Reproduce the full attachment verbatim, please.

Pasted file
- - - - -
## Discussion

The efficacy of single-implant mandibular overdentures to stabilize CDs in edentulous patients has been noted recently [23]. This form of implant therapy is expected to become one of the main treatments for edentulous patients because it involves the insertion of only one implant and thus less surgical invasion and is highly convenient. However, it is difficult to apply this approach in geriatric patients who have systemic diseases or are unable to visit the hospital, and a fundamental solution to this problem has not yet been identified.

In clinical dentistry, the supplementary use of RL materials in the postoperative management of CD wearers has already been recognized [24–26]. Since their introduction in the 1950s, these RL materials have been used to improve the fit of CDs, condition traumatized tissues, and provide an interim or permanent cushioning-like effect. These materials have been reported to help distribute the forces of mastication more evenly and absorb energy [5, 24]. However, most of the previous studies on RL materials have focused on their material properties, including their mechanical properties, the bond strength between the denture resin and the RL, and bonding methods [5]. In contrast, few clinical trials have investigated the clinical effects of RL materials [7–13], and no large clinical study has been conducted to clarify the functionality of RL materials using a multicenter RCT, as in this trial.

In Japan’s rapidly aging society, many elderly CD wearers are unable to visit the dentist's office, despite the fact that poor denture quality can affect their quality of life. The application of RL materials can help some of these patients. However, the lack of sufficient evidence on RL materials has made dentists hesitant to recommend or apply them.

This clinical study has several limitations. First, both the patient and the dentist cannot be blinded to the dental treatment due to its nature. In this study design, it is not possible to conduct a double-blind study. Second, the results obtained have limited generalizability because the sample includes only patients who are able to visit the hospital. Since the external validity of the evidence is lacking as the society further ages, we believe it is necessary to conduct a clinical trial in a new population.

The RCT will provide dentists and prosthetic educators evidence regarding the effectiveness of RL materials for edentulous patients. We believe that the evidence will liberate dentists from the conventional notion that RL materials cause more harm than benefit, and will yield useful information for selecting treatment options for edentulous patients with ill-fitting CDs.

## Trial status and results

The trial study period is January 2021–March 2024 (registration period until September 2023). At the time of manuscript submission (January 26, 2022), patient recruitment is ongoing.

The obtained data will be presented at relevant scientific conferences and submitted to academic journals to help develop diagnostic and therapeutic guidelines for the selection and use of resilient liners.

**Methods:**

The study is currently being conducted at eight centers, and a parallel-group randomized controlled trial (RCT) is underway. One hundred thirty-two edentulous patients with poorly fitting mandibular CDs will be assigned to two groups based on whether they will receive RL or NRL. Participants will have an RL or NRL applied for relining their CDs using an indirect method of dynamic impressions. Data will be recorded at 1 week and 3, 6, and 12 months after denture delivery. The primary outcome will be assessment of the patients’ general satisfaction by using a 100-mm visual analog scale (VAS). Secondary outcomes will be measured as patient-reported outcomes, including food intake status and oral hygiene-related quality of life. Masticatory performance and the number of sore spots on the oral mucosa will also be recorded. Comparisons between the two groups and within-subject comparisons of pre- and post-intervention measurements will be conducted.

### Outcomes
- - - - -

## Discussion

The efficacy of single-implant mandibular overdentures to stabilize CDs in edentulous patients has been noted recently [23]. This form of implant therapy is expected to become one of the main treatments for edentulous patients because it involves the insertion of only one implant and thus less surgical invasion and is highly convenient. However, it is difficult to apply this approach in geriatric patients who have systemic diseases or are unable to visit the hospital, and a fundamental solution to this problem has not yet been identified.

In clinical dentistry, the supplementary use of RL materials in the postoperative management of CD wearers has already been recognized [24–26]. Since their introduction in the 1950s, these RL materials have been used to improve the fit of CDs, condition traumatized tissues, and provide an interim or permanent cushioning-like effect. These materials have been reported to help distribute the forces of mastication more evenly and absorb energy [5, 24]. However, most of the previous studies on RL materials have focused on their material properties, including their mechanical properties, the bond strength between the denture resin and the RL, and bonding methods [5]. In contrast, few clinical trials have investigated the clinical effects of RL materials [7–13], and no large clinical study has been conducted to clarify the functionality of RL materials using a multicenter RCT, as in this trial.

In Japan’s rapidly aging society, many elderly CD wearers are unable to visit the dentist's office, despite the fact that poor denture quality can affect their quality of life. The application of RL materials can help some of these patients. However, the lack of sufficient evidence on RL materials has made dentists hesitant to recommend or apply them.

This clinical study has several limitations. First, both the patient and the dentist cannot be blinded to the dental treatment due to its nature. In this study design, it is not possible to conduct a double-blind study. Second, the results obtained have limited generalizability because the sample includes only patients who are able to visit the hospital. Since the external validity of the evidence is lacking as the society further ages, we believe it is necessary to conduct a clinical trial in a new population.

The RCT will provide dentists and prosthetic educators evidence regarding the effectiveness of RL materials for edentulous patients. We believe that the evidence will liberate dentists from the conventional notion that RL materials cause more harm than benefit, and will yield useful information for selecting treatment options for edentulous patients with ill-fitting CDs.

## Trial status and results

The trial study period is January 2021–March 2024 (registration period until September 2023). At the time of manuscript submission (January 26, 2022), patient recruitment is ongoing.

The obtained data will be presented at relevant scientific conferences and submitted to academic journals to help develop diagnostic and therapeutic guidelines for the selection and use of resilient liners.

**Methods:**

The study is currently being conducted at eight centers, and a parallel-group randomized controlled trial (RCT) is underway. One hundred thirty-two edentulous patients with poorly fitting mandibular CDs will be assigned to two groups based on whether they will receive RL or NRL. Participants will have an RL or NRL applied for relining their CDs using an indirect method of dynamic impressions. Data will be recorded at 1 week and 3, 6, and 12 months after denture delivery. The primary outcome will be assessment of the patients’ general satisfaction by using a 100-mm visual analog scale (VAS). Secondary outcomes will be measured as patient-reported outcomes, including food intake status and oral hygiene-related quality of life. Masticatory performance and the number of sore spots on the oral mucosa will also be recorded. Comparisons between the two groups and within-subject comparisons of pre- and post-intervention measurements will be conducted.

### Outcomes